Which racial group is most likely to be killed by police in the United States? It’s not African-Americans, it’s Native Americans.
Native Americans are less than one percent of the nation’s population but make up about two percent of police killings.
Some of them have been horrific. The Great Falls Tribune, a newspaper in Billings, Montana, this week recalled the death of 24-year-old Preston Bell, a man linked to the Assiniboine tribe, in 2017. Police shot 74 rounds at him when he drove his truck at them.
A 2014 report from the Center on Juvenile and Criminal Justice found that the racial group most likely to be killed by law enforcement is Native Americans, followed by African Americans, Latinos, Whites, and Asian Americans.
But with all the focus on police brutality towards African-Americans, Native Americans are almost invisible. In a nation of almost 330 million, they number only about 3 million, with another 2.5 million claiming Native American ancestry.
Their social statistics are a disgrace in a nation as wealthy as the United States. Native American adolescents have the highest suicide rates of any ethnic group. The infant mortality rate is 60 percent higher than whites; the AIDS rate is 50 percent higher, and accidental death rates (including car crashes) is more than 100 percent higher. Almost one in three lives in poverty.
And their history, like that of African-Americans, is brimful of injustice, including chattel slavery. In 17th Century New England, an estimated 1,300 Indian men, women and children were bound into slavery. An estimated 90 percent of the Native American population died through disease and violence, with frequent massacres as white settlers inexorably moved across the continent. The last one took place in 1890, at Wounded Knee, in South Dakota. About 25 white soldiers were killed but about 300 Lakota Sioux died, including 200 women and children. Twenty soldiers received Medals of Honor for their involvement (one of them an African-American).
If Black Lives Matter – and they certainly do – why aren’t we hearing these stories as well? Don’t Natives Lives Matter?
“At this moment, when black Americans are speaking up against systemic police violence, and their message is finally being carried by virtually every major news source, it’s time we also pay attention to a less visible but similarly targeted minority: the people who lived here for many thousands of years before this country was founded, and who also have an unalienable right to respect and justice.”
Amen to that. These are the words of Lydia Millet, an op-ed writer for The New York Times, writing in 2015 — under the headline “Native Lives Matter, Too”.
So it’s not as though The New York Times, the foremost media outlet in the United States, was ignorant of the plight of Native Americans.
But where in recent weeks did it repeat that incredible statistic – that the racial group most likely to be killed by law enforcement is Native Americans? Nowhere. It’s a ghastly injustice to the country’s indigenous inhabitants and a shameful oversight by the Times.
The catastrophic failure of the elite American media has nowhere been more visible than in the Times’s coverage of the Black Lives Matter protests.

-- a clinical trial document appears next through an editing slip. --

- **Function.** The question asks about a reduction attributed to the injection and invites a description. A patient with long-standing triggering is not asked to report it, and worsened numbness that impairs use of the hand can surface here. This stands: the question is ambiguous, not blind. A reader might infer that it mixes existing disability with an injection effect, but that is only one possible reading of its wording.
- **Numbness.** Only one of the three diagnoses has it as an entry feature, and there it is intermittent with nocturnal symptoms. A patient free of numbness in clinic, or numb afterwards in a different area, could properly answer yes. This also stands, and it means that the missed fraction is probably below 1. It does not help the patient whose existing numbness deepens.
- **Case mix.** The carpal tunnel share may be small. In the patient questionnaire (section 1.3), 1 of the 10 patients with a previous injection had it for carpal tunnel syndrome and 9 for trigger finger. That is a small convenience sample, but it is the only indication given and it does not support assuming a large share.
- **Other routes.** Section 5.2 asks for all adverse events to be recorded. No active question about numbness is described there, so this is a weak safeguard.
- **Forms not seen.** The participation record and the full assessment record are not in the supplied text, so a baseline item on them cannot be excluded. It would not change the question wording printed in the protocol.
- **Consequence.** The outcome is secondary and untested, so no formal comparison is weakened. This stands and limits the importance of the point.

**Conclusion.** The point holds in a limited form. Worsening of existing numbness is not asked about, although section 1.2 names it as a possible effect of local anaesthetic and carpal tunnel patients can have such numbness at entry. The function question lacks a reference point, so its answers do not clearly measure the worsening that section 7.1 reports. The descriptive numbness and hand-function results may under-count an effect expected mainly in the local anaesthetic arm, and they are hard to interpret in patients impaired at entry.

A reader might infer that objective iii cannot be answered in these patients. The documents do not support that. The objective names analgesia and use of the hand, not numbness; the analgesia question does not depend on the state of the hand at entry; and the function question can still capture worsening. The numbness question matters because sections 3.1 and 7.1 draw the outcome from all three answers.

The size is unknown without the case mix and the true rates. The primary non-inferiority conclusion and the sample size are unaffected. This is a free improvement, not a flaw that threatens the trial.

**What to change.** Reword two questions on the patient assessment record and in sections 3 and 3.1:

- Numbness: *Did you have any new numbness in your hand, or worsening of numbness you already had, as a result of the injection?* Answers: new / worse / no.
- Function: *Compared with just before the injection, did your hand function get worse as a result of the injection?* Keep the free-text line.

Not in its reporting – but in its prudence and its priorities. What one used to expect from The New York Times and other elite publications was not Olympian objectivity, but perspective. Its reporters tried to present the news “without fear or favor” and its editors and columnists sifted it to assess its implications for readers. The most basic tool for this is intelligent comparison. In the case of police brutality, the media should be asking about the situation in other countries, in other eras, amongst states, amongst cities and towards other ethnic groups.
But in the last five years or so, the media seems to have lost its ability to make intelligent comparisons in the midst of crises and to ask connect-the-dots questions. Is Twitter to blame for this? Post-modernism in universities? Trump? Fluoride in the water? “Political correctness”? Who knows?
But major news stories are always Princess Diana moments. The heads of journalists are so swollen with the emotions of the moment that they have no room for anything else. Grief at the death of Princess Di; terror before the coronavirus; disgust at Harvey Weinstein; righteous fury at transphobia; indignation everything Trump does from eating his vegetables to dog-whistling; bush-fires in Australia.
Whatever the crisis is, its coverage is breathless and blanket. In June, it’s racism; in July, it could be forest fires; in August, it will be save-Biden’s-bacon, in September, who know what ism or phobia it will be?
In the early 20th Century the great American journalist Walter Lippmann (1889-1974) wrote in his book Public Opinion,
the quality of the news about modern society is an index of its social organization. The better the institutions, the more all interests concerned are formally represented, the more issues are disentangled, the more objective criteria are introduced, the more perfectly an affair can be presented as news. At its best the press is a servant and guardian of institutions; at its worst it is a means by which a few exploit social disorganization to their own ends.
Unhappily, The New York Times and the rest of elite American media have, as Lippmann dimly foresaw, become a mere tool of the hysterical Twitterati.
This article has been republished under a Creative Commons license from MercatorNet.
[Image Credit: Flickr-Fibonacci Blue, CC BY 2.0]
Michael Cook likes bad puns, bushwalking and black coffee. He did a B.A. at Harvard University in the U.S. where it was good for networking, but moved to Sydney where it wasn’t. He also did a Ph.D. on an obscure corner of Australian literature. Currently he is the editor of BioEdge, a newsletter about bioethics, and MercatorNet. He also writes a bioethics column for Australasian Science.